Paynesville MN hotels. Find hotels in Paynesville Minnesota United States of America. Strange or scary tales, folklore, hauntings, monsters, legends, myths and ghosts of Minnesota. Camelopard presents advice, anecdotes and warnings for travellers. Wildlife, state and national forests and parks, attractions and/or sights of Minnesota.
We hope that you enjoy your stay in your Paynesville Minnesota hotel. The famous and/or historic hotels of the world are major destinations in their own right. The Palace of the Lost City at Sun City in South Africa, the Queen Mary in Long Beach, the Hotel Baur au Lac in Zurich, the Shangri-La Hotel in Lhasa, the Ritz-Carlton in Hong Kong, Hotel La Mamounia in Marrakesh (Marrakech) and the Hotel Icon in Hong Kong. are internationally renowned hotels.
State Parks, State Forests, National Forests, Nature Reserves, National Parks and Refuges in Minnesota
Mille Lacs Kathio State Park; Jay Cooke State Park; Voyageurs National Park with moose, timber wolves, beavers and black bears; Banning State Park with bears, beavers and other animals; Split Rock Lighthouse State Park; Bear Head Lake State Park with beavers, moose, wolves and bears; Chippewa National Forest; Big Fork State Forest; Wild River State Park; Fond du Lac State Forest; Blue Mounds State Park with its herd of bison; Chengwatana State Forest; Tettegouche State Park with waterfalls, beavers, moose, bears and wolves; Finland State Forest; the huge Superior National Forest with bears, lynx, moose and several hundred wolves; Minnesota Valley National Wildlife Refuge; Big Bog State Recreation Area with moose, black bears and wolves; Minnesota Valley State Recreation Area; Scenic State Park; Judge C R Magney State Park with the mysterious Devil's Kettle waterfall as well as bears, moose and wolves; Maplewood State Park; Savanna Portage State Park with gray wolves, moose and black bears; Itasca State Park, the oldest and largest in Minnesota, with wildlife such as timber wolves; and George H Crosby Manitou State Park, are among the national or state parks, forests and refuges of Minnesota.
Legends, Folklore, Myths, Ghosts, Scary Stories and Monsters in Minnesota
Native American stories about the wendigo, a ghoulish, insatiable, man-eating manitou that was sometimes a mutated, cannibalistic human; the mischievious, monkey-like argopelter that throws sticks at people; the spiritual significance of the pipestone quarries in Pipestone National Monument, where the clay is stained reddish by the blood of bison (buffalo) eaten by the Great Spirit, where the first man and woman were created from the clay, where thunderbirds nest and where, beneath granite boulders, the spirits of two Native American shaman women called Tsomecostee and Tsomecostewondee dwell and may still be consulted by those who go there for their pipe clay; the sad tale of Wenonah (also spelled Winonah, Wynonah or Winona and meaning first-born), who used a knife to take her own life near Fort Snelling when, prompted by an envious woman, a jealous suitor falsely condemned her during the Feast of the Virgins; ghostly footsteps heard on the Washington Avenue Bridge in Minneapolis (the poet John Berryman and others have leapt to their deaths from the bridge); the story of Winona, who leapt to her death near the town named after her (it was once called Keoxa) because her father would not let her marry the man she loved (are all Winonas unlucky in love?); the unexplained geological mystery of the Devil's Kettle waterfall and pothole; and tales of the giant lumberjack Paul Bunyan, whose statue in Brainerd is animated (there are also statues of Paul and his blue ox Babe in Bemidji), are among the true ghost stories, myths and legends of Minnesota.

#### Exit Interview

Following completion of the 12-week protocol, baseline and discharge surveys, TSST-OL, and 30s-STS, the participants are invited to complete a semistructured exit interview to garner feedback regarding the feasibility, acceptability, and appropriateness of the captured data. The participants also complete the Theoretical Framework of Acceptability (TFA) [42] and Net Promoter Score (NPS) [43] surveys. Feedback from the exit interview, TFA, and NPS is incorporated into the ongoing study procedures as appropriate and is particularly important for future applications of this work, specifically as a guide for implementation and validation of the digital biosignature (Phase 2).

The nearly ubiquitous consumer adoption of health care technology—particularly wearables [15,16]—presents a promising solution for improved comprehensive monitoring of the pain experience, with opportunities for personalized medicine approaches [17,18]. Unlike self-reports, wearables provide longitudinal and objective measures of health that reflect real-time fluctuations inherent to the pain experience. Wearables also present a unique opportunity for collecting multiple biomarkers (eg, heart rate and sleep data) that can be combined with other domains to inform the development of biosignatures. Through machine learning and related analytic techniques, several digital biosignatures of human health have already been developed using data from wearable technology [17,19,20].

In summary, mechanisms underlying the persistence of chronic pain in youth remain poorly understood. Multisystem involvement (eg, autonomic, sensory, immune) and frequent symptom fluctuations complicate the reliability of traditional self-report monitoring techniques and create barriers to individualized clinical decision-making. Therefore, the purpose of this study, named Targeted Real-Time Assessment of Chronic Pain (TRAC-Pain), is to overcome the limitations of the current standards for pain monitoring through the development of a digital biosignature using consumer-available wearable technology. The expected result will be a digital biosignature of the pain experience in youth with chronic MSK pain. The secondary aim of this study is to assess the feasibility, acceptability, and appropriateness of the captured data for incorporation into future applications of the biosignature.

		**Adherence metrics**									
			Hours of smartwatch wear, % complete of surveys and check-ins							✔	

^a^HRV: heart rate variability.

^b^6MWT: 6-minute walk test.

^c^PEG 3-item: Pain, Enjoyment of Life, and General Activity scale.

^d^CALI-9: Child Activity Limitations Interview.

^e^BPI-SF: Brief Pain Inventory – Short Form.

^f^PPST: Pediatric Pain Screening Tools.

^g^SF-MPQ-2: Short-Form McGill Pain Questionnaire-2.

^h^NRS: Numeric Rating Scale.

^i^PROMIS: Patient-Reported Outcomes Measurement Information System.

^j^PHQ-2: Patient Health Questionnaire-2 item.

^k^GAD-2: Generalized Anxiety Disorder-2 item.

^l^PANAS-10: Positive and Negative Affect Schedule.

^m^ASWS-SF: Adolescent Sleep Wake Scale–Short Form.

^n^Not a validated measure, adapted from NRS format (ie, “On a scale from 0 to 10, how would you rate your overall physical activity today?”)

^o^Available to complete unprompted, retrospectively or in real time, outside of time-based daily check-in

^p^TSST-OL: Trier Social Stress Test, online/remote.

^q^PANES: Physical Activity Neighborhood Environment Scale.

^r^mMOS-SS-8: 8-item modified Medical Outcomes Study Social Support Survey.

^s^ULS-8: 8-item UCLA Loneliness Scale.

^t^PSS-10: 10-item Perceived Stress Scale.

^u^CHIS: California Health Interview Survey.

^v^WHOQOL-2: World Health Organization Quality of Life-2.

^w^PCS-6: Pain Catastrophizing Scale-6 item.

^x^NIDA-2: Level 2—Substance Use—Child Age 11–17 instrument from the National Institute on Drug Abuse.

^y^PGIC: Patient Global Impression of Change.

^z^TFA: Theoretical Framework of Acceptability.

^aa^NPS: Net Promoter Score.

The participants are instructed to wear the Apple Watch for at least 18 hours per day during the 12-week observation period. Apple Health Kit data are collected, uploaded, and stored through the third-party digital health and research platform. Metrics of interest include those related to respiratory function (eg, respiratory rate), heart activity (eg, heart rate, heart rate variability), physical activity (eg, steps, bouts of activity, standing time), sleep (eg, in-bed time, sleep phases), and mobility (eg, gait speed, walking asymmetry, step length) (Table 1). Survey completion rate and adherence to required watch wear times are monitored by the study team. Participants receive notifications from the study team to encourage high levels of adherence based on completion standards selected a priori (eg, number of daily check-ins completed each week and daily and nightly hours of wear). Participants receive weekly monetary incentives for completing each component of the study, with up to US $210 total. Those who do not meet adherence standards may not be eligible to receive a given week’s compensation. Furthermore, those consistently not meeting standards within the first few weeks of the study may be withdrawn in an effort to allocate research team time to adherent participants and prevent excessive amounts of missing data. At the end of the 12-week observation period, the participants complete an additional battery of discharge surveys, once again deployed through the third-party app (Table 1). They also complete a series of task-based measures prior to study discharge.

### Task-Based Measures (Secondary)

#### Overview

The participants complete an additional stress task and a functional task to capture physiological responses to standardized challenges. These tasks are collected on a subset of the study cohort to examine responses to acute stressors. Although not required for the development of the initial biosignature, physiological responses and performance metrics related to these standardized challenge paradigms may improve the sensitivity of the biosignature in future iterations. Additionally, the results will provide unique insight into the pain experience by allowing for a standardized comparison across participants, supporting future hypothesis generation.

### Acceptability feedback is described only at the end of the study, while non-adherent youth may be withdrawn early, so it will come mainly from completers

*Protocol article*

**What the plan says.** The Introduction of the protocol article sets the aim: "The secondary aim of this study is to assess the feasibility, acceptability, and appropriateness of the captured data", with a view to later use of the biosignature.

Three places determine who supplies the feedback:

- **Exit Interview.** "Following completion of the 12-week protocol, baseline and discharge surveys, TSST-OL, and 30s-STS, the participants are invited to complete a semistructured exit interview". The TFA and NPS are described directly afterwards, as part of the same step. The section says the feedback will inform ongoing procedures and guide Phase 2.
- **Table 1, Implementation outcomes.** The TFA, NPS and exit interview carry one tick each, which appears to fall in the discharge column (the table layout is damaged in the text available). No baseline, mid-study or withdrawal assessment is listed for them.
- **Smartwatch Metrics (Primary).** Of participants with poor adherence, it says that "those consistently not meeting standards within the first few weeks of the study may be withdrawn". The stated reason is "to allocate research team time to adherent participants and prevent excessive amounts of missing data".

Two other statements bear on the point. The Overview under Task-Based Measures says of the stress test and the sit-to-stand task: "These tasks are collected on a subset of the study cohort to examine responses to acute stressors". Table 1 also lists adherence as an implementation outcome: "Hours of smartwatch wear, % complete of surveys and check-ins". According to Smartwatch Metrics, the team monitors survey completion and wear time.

Be as familiar with famous places as you might like to be with famous people. Atlantic City, Washington DC, Skagway, Los Angeles, Fort Lauderdale, New Orleans, Phoenix, Sitka, Santa Fe, Sacramento, Atlanta, Indianapolis, Houston, Minneapolis, Seattle, Honolulu, San Francisco, Philadelphia, St Louis, Juneau, Salt Lake City, Chicago, San Diego, Kansas City, Dallas, Albuquerque, Lake Tahoe, Boston, Savannah, Corpus Christi, Anchorage, Fairbanks, Miami, Las Vegas, Detroit and New York. If you have seen those cities, you have at least seen the most famous ones in the USA. Visiting all fifty states is something that even most Americans cannot manage but it is possible to visit those cities, as well as other iconic destinations such as Route 66, the Florida Keys, Yosemite National Park, Bryce Canyon, Yellowstone National Park, the Disney resorts, Hawaiian volcanoes such as Mauna Loa, the Appalachians, Niagara Falls, Mount McKinley and fabulous wildlife in Denali National Park, Marvellous scenery and sea life in Kenai Fjords National Park, the wild west town of Tombstone, Native American nations such as the Navajo and the Hopi, the Ozarks, the beach at Waikiki in Hawaii, the Everglades, the Adirondacks, Mount Rainier National Park, the Okefenokee Swamp, rodeos, the plantations and bayous of the Mississippi Delta, Glacier Bay National Park, the Arctic wilderness of Alaska, the Grand Canyon, the California coastline and Mount Rushmore. Casually mentioning places that you have visited can be as impressive as mentioning the names of celebrities that you have met.
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